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Genome Editing 

How does genome editing work? 

Techniques to modify DNA in the genome have existed for several decades, but recently the conversation around the science and ethics of genome editing has grown louder due to the discovery of a faster, cheaper, and more efficient tool for editing the genome: CRISPR.While the popular media tends to focus on the potential use of genome editing in humans, the main application of this technology has been in basic research. Editing the genomes of yeast, bacteria, mice, zebrafish, and other organisms that scientists commonly study has led to countless discoveries about how the genome is connected to physical traits, like eye color, and disease. Researchers funded by the National Human Genome Research Institute (NHGRI) and other research institutes at the National Institutes of Health (NIH) are adopting newer techniques, such as CRISPR, to conduct their investigations. A robust understanding of how the genome gives rise to health and disease will aid the development of new treatments, including gene .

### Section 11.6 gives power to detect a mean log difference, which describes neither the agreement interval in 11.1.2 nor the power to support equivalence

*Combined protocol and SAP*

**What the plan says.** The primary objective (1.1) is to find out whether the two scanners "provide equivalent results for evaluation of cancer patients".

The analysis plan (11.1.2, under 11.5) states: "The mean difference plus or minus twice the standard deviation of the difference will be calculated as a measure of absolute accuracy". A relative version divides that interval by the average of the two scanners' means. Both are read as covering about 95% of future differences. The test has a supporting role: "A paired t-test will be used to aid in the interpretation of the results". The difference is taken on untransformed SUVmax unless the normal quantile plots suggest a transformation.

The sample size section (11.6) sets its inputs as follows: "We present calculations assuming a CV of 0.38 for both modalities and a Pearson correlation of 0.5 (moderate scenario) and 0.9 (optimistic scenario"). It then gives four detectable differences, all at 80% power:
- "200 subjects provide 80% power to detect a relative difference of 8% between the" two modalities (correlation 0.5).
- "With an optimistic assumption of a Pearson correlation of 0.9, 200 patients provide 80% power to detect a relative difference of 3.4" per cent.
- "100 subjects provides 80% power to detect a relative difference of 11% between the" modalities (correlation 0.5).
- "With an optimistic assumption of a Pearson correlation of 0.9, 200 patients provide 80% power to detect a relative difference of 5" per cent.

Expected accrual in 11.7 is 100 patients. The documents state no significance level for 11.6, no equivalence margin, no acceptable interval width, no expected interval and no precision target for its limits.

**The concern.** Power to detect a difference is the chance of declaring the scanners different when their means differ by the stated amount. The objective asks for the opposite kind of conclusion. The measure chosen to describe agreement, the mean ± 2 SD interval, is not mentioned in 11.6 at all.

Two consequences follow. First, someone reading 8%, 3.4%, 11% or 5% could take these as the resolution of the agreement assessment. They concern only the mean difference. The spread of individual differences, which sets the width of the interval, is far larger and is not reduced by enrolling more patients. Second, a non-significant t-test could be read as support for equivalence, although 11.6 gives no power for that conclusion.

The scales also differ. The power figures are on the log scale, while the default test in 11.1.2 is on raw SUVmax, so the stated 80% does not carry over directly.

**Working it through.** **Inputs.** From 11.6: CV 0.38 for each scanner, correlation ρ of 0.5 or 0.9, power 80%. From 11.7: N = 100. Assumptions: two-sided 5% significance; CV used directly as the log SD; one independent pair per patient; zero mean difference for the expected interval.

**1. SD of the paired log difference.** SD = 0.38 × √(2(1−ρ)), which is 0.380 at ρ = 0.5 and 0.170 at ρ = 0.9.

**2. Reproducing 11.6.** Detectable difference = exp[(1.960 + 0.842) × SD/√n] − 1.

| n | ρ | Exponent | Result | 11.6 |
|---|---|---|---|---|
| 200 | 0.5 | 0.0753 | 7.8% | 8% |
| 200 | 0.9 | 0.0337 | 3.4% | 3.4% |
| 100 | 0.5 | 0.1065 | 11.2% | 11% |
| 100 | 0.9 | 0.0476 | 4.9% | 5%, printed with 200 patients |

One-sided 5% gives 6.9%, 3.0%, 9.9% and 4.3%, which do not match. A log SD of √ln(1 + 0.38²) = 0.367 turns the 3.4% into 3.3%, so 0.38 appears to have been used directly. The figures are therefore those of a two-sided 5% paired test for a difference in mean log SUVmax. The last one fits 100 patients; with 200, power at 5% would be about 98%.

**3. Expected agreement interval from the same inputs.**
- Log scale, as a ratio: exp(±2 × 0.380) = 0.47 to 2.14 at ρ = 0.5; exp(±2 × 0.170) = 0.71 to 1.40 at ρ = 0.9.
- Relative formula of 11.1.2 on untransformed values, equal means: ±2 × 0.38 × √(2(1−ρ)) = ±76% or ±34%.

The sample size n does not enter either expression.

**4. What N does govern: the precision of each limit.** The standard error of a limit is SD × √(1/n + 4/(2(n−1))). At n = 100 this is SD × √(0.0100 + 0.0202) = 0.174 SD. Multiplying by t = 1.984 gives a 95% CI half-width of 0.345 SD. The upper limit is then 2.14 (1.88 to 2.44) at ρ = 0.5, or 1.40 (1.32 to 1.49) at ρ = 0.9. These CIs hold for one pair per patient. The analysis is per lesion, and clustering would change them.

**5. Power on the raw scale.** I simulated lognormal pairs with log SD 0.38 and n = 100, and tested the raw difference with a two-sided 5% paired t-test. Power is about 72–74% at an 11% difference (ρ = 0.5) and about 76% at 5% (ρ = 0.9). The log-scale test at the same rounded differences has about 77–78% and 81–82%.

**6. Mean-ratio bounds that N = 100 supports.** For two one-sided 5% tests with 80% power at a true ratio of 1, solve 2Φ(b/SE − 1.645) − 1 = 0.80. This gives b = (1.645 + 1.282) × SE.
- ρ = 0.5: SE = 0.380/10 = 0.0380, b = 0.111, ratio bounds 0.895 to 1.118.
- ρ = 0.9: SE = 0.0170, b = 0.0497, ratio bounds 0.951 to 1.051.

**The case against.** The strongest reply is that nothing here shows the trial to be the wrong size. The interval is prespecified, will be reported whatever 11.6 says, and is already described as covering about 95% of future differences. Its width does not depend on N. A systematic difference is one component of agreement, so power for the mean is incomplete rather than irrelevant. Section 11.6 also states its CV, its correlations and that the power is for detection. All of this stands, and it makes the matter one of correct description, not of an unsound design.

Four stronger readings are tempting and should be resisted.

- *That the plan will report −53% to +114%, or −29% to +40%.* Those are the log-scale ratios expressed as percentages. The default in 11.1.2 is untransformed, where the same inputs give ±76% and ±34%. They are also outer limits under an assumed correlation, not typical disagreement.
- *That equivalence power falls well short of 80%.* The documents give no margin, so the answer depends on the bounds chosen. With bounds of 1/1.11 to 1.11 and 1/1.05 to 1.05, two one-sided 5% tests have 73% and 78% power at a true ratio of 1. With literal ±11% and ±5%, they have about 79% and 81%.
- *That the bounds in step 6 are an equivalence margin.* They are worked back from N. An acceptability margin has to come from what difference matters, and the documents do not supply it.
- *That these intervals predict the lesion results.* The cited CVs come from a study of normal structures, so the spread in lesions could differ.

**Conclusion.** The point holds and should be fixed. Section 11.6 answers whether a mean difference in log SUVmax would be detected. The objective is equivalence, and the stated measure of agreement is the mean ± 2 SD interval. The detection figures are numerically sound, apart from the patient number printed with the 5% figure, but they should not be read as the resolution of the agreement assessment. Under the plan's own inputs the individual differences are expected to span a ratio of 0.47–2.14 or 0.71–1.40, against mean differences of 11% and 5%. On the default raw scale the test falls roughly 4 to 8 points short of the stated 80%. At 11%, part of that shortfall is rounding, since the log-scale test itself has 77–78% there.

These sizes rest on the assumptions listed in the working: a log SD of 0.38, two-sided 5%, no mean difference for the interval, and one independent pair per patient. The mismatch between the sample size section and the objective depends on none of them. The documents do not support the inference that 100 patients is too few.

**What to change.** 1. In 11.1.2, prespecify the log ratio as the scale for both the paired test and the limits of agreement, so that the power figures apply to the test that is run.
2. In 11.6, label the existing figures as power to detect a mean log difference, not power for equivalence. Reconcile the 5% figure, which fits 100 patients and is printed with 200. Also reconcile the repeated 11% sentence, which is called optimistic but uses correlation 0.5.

Here we will describe different genome editing technologies and their applications.

How do scientists edit genomes?

Scientists have had the knowledge and ability to edit genomes for many years, but CRISPR technology has brought major improvements to the speed, cost, accuracy, and efficiency of genome editing. The history of genome editing technologies shows the remarkable progress in this field and also relays the critical role that basic science research plays in the development of research tools and potential disease treatments.

Homologous recombination